Whatever your religion or spiritual beliefs (if any), the Bible contains a myriad of teachable lessons. One such lesson, taught in Exodus, is how not to negotiate.
Since a former Foreign Secretary has now advised the United Kingdom to adopt the Moses Model in Brexit negotiations, it might be useful to deconstruct precisely why and how the Egyptian Prince turned Prophet turned Worst Desert Tour Guide Ever bungled his negotiations with Ol’ Pharaoh.
For those unfamiliar with it, the story of Exodus is basically thus:
The Jewish people were one of the nations enslaved and used as a workforce by Egypt. Moses, a Jewish child set to float down a river by his mother and adopted into the Egyptian Royal Family, was approached directly by God (who in his own books gets to be the omniscient and omnipotent, just like I do when I write myself into my own Harry Potter fan-fiction) to address the situation.
Moses proceeds to make meet with the Egyptian leader and demand the release of his people through a cunning carrot and stick strategy, where the stick is 10 plagues of increasing horribleness and the carrot being, “Hey, have you seen how scary my stick is?”
At no point does he modulate his request, seek any kind of compromise or even re-frame his key ask in a way to make it more politically palatable to his audience. He was the negotiating equivalent of the guy who texts you ‘u up?’ every night for 3 months until you change your phone and move to Alaska.
Moses’ approach predictably leads to no progress whatsoever for almost a dozen negotiating rounds, until God commits literal nationwide infanticide and Pharaoh reluctantly acquiesces to Moses’ demands… Only to reverse this decision within 24 hours and set his army on them. This necessitates yet more divine magic, including an innovative approach to crossing large borders of water the UK’s freight operators are probably looking at pretty closely right now.
But the Jews got out, how is that a failed negotiation?
First, let’s begin with a basic principle for negotiating students: If you have to threaten the other side with the Angel of Death going door to door murdering their children, you may be out on the fringes of good negotiating practice.
Second, consider the actual objectives of Moses’ negotiation. The God of the Bible clearly had the power to simply teleport the Jews to safety or have the entirety of the Egyptian armed forces fall asleep for a week while the Jews moonwalked out of Egypt (possibly nicking a Sphinx on the way). That’s not the route God chose.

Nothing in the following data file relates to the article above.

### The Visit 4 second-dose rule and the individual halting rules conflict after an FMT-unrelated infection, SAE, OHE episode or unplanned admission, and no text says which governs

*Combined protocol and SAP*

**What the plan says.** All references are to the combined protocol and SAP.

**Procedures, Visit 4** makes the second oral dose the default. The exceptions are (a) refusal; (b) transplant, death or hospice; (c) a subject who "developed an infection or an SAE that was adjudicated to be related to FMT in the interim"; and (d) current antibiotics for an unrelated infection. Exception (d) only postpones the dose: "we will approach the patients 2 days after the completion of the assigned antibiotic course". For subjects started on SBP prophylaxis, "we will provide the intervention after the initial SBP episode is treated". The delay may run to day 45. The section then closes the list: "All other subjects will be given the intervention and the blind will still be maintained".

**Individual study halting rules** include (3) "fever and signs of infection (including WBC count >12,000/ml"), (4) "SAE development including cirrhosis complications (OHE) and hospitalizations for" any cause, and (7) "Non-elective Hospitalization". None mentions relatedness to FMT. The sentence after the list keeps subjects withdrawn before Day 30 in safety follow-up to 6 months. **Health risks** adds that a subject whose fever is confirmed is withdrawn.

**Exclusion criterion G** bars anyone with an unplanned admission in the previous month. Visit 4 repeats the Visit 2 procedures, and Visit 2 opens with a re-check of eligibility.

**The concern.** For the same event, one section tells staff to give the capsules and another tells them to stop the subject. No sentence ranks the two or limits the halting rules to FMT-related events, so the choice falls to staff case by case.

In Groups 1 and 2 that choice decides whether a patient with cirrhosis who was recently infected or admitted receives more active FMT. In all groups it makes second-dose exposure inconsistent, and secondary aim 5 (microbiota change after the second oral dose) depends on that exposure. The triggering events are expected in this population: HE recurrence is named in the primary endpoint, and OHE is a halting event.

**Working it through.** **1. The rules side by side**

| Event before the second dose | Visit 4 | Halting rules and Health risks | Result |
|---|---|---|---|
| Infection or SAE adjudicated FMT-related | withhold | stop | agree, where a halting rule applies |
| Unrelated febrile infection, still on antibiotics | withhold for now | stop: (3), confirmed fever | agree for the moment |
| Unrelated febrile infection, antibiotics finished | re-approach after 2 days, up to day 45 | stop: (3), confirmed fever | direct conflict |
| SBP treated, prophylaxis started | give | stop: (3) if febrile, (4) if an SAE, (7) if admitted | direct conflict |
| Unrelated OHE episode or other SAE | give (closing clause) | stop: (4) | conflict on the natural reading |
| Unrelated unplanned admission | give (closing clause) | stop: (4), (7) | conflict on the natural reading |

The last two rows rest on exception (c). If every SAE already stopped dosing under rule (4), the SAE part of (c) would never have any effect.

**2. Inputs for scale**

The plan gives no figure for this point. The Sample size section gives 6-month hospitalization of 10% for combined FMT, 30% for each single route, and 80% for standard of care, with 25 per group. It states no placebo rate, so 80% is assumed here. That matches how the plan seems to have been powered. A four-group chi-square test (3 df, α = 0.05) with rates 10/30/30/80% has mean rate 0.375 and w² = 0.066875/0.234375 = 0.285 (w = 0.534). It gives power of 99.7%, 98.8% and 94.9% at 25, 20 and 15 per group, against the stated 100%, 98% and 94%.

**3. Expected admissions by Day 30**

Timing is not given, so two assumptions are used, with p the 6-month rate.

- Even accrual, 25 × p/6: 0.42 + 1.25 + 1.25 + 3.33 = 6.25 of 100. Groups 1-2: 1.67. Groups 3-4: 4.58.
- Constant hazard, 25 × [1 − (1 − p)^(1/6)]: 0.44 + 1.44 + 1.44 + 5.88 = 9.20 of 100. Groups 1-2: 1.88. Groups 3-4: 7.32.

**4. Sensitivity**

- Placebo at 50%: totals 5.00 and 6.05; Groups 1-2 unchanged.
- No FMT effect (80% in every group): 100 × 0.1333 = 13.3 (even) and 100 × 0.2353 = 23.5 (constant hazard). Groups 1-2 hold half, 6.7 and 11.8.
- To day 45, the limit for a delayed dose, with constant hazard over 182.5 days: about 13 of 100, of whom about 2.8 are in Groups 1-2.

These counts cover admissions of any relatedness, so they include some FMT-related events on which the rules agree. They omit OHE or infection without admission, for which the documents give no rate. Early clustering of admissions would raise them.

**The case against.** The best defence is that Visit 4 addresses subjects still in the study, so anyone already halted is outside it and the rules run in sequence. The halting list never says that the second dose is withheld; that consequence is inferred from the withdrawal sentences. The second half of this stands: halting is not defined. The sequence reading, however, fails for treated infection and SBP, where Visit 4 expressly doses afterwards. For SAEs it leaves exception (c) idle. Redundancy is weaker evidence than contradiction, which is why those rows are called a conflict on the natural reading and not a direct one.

Instead, God tasked his Chief Negotiator Moses with a mandate to secure Jewish egress from Egypt via a negotiated outcome, ideally one that minimized suffering on all sides. Moses spectacularly failed to deliver on this.
Not only did God have to resort to wild animals and famine, but to biological warfare (boils), meteorological warfare (hail), and causing a major ecological disaster (turning the Nile to blood can’t be like… good for the environment).
Third, when Moses did finally secure movement from Pharaoh on the Egyptian king’s key red line of, “shut up, go away, and get back to work” the agreement they forged was broken by Egypt within hours.
So, what were his mistakes?
Overall, Moses negotiating style demonstrated an almost total lack of creativity, an over reliance on threats and a lack of forethought toward implementation. Let’s break the problem down a bit.
Moses had a pretty straight forward red line in these negotiations. He could not conclude a deal without an agreement for the Jewish people to leave Egypt unmolested.
Pharaoh’s position was more complex.
He was understandably concerned about the economic impact represented by a loss of a numerically significant labor force.
From a national reputation point of view, he was likely concerned about establishing a precedent.
Third, from a religious standpoint, he did not want to offer a tacit admission that the Gods of Egypt were incapable of protecting their faithful from the wrath of another deity.
Despite having unprecedented access to a being of literal omnipotence, Moses failed to make any effort to accommodate any of the Egyptian concerns. Moreover, one could argue his every negotiating round entrenched the Egyptian position and degraded trust.
Lesson 1: Sticks can rebound - Remember the optics
The last thing you want as a negotiator is to raise the political cost for your opponent of saying ‘yes.’ This is as true of Moses as it is of Trump Tweets mid-negotiation which promise imminent capitulation by the weak kneed leaders of the people his team are trying to work with.